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Germany’s capital in the heart of Europe is rich in culture and cutting-edge technology. With its international network and varied tech landscape, it’s a magnet for remote workers and startups.


# of engineers





Data Science, Front-End Frameworks, Application Development, Finance, Graphics & Gaming, DevOps, Server & Cloud, Systems, AI

Female Talent


Located in the heart of Europe, with a vibrant open-source scene and home to the most engaged Github users of any European city, Berlin has become an established tech hub. Sequoia’s research shows that the city has significant talent density in numerous fields of tech expertise. For example, it has one of the highest densities of mobile talent in Europe, at a 25% per-capita concentration. It is also a standout city for data science with 27% of the talent pool skilled in this area and has a notable density across a wide range of skills, from DevOps and finance to AI and graphics & gaming.


Tech ecosystem value

€149.8 billion



VC from 2015

€33.7 billion

Major employers

Zalando SE, Delivery Hero, Amazon



The city’s tech ecosystem is worth €149.8 billion and has attracted €33.7 billion in venture capital funding since 2015. There are more than 4,000 startups and 90 accelerators in Berlin, which have yielded 34 unicorns so far. These include Trade Republic, a tech-based investment company, and Enpal, a solar energy company.

The largest employers of tech talent in Berlin are Zalando SE, Delivery Hero and Amazon. Zalando SE and Amazon both focus on e-commerce, requiring server & cloud and mobile experts to craft effective shopping experiences.


% contribution to local talent pool

Technical University Berlin (TU Berlin)


HTW Berlin - University of Applied Sciences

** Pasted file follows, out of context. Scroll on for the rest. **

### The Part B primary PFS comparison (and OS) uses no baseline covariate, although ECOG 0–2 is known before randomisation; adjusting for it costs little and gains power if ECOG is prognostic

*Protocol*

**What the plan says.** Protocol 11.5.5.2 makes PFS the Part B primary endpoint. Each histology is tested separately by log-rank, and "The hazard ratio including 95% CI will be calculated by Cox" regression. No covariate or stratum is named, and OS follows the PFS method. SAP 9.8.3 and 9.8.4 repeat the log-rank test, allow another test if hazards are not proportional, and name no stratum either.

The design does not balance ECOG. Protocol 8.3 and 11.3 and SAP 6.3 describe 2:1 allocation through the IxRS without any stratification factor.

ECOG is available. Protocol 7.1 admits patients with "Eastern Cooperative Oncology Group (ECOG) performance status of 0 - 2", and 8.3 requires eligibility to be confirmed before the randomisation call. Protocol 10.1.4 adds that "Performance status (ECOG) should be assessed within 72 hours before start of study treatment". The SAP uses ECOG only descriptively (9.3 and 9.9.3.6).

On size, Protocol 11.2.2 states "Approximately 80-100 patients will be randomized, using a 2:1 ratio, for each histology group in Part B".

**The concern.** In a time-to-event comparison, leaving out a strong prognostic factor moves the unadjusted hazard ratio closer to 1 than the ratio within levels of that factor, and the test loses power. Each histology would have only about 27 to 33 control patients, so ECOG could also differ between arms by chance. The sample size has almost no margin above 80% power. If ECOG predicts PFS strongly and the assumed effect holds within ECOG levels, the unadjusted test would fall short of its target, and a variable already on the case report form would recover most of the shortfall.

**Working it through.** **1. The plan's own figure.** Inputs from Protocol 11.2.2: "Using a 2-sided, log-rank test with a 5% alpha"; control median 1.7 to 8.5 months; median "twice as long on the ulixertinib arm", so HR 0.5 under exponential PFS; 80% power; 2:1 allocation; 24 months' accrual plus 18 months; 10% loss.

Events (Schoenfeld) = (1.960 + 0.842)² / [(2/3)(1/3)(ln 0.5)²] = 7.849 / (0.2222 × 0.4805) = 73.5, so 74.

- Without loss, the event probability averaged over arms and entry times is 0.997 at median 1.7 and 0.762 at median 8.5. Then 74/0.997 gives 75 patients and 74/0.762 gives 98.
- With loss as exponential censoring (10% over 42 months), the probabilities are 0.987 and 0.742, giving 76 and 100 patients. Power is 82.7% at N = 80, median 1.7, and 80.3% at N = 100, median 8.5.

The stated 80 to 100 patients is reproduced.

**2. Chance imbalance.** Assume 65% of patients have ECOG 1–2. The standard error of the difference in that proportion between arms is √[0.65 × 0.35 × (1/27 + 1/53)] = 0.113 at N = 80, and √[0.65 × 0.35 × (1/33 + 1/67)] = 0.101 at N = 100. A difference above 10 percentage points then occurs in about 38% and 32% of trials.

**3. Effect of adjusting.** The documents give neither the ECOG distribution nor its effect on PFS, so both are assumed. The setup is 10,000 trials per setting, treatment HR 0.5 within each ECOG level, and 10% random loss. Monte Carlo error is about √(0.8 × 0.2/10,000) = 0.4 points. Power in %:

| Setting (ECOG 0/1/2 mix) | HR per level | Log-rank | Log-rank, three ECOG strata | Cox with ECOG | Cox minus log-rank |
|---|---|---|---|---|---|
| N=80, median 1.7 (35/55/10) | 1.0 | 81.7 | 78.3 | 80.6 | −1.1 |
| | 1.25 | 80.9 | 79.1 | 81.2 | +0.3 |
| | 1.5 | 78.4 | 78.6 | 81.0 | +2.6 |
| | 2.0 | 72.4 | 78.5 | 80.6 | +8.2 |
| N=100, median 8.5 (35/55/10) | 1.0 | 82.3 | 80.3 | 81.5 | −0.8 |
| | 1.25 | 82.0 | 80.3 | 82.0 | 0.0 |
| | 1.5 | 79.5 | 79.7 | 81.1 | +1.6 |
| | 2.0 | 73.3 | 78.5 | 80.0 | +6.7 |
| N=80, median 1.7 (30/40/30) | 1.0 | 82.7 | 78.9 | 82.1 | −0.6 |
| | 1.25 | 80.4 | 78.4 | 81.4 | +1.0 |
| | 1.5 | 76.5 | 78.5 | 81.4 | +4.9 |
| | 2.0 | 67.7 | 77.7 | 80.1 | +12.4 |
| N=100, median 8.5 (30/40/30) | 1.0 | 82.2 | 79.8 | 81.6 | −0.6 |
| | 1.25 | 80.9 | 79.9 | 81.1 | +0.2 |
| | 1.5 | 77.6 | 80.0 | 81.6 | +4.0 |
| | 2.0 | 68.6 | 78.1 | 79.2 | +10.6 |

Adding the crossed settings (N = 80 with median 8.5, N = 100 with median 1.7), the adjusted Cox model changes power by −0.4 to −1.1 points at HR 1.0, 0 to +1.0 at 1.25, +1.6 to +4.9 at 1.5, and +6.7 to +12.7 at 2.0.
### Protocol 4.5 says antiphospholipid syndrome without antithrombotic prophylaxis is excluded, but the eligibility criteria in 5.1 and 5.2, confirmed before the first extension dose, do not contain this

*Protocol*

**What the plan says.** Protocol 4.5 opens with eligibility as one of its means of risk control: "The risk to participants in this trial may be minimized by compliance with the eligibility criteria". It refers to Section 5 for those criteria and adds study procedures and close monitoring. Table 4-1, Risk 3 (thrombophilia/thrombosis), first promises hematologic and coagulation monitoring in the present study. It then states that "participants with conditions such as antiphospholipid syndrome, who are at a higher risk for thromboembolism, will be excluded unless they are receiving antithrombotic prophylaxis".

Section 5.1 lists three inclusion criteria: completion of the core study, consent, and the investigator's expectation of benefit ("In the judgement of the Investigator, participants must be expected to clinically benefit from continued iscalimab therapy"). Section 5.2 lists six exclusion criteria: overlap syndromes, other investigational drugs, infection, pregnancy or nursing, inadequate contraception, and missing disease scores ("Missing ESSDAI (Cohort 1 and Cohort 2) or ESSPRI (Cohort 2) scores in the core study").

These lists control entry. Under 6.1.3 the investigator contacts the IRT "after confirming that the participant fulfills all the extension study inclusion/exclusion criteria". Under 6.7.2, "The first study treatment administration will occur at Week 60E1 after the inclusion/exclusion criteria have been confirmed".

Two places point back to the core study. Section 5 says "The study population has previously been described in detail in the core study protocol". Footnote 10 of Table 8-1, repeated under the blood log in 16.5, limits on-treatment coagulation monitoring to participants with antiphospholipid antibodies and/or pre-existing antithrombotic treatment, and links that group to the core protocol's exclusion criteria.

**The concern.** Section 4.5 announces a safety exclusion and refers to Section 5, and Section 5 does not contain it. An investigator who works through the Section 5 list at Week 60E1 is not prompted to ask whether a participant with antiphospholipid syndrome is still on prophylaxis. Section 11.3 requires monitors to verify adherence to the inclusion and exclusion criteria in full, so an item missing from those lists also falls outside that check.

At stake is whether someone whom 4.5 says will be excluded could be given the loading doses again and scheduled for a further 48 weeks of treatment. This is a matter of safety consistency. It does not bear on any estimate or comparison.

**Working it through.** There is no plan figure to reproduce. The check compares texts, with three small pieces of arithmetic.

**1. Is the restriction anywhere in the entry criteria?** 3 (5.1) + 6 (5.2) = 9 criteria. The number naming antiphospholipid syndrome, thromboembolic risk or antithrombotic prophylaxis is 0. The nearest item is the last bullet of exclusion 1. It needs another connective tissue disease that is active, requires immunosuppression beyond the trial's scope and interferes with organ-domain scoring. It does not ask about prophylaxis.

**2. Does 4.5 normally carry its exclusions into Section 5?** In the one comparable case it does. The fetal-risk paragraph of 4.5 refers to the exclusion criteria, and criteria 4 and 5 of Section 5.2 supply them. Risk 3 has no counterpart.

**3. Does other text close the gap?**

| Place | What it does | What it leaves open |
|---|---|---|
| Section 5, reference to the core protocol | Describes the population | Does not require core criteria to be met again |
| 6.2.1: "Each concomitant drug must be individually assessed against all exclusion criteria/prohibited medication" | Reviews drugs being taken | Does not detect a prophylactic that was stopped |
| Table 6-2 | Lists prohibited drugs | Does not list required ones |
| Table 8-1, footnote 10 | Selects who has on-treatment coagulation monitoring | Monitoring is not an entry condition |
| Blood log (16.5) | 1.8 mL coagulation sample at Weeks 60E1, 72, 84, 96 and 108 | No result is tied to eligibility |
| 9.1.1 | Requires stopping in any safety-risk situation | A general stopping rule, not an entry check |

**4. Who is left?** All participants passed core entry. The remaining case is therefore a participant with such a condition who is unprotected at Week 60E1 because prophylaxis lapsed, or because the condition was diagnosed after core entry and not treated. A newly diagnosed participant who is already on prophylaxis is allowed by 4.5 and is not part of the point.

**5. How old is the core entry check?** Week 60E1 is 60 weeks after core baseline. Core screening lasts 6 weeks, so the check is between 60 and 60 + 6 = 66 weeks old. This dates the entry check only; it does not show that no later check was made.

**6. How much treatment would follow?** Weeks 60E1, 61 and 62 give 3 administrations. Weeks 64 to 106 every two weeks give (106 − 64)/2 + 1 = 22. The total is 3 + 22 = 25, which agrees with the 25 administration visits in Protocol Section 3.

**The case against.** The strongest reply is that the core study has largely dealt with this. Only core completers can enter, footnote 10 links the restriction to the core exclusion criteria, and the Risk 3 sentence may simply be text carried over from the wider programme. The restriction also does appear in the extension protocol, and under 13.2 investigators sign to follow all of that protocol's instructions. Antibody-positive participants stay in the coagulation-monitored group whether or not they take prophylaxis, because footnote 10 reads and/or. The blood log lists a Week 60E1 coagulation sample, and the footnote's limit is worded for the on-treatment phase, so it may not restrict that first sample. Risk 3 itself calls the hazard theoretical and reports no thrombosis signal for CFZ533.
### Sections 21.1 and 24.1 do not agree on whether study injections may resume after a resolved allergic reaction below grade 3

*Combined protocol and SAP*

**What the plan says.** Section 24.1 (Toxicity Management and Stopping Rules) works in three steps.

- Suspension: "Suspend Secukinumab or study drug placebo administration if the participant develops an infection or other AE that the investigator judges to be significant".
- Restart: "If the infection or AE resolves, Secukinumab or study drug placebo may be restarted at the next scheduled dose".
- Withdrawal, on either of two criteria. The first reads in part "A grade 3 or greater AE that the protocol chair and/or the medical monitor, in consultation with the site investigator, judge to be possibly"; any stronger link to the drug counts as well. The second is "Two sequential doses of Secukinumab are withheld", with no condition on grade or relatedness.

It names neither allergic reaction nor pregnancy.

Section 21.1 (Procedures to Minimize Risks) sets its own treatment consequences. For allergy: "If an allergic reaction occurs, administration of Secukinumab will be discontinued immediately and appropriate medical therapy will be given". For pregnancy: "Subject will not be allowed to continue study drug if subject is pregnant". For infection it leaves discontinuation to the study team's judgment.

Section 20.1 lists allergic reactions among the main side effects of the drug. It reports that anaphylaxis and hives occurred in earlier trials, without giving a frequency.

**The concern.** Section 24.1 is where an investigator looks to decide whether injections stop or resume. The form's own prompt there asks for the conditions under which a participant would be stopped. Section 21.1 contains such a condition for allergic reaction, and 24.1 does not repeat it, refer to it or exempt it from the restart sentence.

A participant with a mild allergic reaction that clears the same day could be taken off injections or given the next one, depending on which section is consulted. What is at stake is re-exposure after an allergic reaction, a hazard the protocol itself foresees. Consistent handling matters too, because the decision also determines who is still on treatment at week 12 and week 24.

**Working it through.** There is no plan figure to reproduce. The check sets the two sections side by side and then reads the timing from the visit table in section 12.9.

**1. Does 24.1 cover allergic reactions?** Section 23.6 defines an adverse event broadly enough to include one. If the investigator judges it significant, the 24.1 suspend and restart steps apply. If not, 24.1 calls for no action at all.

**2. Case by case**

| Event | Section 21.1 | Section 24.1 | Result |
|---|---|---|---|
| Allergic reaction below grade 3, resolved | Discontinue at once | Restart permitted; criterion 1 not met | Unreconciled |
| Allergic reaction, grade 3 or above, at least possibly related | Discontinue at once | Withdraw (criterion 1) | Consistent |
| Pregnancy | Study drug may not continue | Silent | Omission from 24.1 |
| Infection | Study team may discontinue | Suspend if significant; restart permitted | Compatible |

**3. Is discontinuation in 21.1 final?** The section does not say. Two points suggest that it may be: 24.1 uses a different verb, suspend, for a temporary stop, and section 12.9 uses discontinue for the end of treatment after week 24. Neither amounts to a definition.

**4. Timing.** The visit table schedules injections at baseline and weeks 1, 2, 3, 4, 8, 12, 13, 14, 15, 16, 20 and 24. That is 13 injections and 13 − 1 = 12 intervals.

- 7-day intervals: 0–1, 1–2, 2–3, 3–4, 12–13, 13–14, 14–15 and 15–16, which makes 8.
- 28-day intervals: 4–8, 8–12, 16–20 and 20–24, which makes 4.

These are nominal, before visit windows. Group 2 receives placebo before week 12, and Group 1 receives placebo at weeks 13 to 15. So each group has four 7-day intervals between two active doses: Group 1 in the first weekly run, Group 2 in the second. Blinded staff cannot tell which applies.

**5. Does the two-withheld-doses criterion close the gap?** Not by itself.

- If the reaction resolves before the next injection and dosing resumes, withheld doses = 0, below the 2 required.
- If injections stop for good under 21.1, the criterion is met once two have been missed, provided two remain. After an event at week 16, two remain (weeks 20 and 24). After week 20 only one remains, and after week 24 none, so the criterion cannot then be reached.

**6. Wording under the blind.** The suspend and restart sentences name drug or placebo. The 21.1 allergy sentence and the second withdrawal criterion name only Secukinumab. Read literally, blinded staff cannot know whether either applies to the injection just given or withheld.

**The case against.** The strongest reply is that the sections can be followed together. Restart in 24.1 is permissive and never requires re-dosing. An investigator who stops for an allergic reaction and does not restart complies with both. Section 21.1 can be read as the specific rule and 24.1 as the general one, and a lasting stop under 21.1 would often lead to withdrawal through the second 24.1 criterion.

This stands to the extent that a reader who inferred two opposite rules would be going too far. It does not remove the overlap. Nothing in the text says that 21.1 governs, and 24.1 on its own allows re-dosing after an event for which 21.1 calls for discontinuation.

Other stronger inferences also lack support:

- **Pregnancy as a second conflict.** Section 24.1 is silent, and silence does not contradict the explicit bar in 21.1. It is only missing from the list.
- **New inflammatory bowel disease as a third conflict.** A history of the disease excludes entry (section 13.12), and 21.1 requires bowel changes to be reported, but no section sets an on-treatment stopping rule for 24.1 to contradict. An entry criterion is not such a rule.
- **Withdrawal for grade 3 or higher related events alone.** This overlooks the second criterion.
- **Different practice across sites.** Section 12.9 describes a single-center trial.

Free University of Berlin


Berlin has one of the most educated tech workforces in Europe: 60% are STEM graduates, compared to a European average of 52%. Recruiters should keep a lookout for graduates of TU Berlin, which has contributed over a quarter of the city’s tech graduates—perhaps not surprising, as the university is listed in the top 100 universities for engineering in the world. Two other universities have produced a large share of Berlin’s tech graduates—HTW Berlin and the Free University of Berlin.


  • In Berlin, 12% of the workforce is open to new roles, the same as the European average.
  • The notice period for an employer to give an employee depends on the duration of employment, with a minimum of four weeks for those employed less than nine months and up to seven months for those employed for more than 20 years.
  • Employees are required to give four weeks’ notice to employers should they wish to terminate their contract, regardless of how long they have been at the company.
  • Equity is usually structured at a standard 48-month duration with a 12-month cliff. The vesting interval averages every 2.2 months.
  • The average cost of living is relatively high, at 12 percentage points above the European average.

Business landscape

  • Employers must pay up to 24% of gross salary towards employee benefits and insurance, which is 4 percentage points above the European average.
  • The corporate income tax rate in Germany is high at 29.9%, compared to the European average of 22%.
  • Virtual stock option plans are preferred over traditional options in Germany due to the lack of a tax-advantage scheme and the high administrative burden associated with real options. At the point at which the employee receives the cash benefit, virtual stock options are taxed heavily—stocks are taxed as income, at 14-45%. Social security contributions are also applied, at 20%, along with a solidarity surcharge of 5.5% of the income tax, and church tax, which is 8-9% of income tax.
  • The average monthly rental for office space is €43 per square meter, above the European average of €38.

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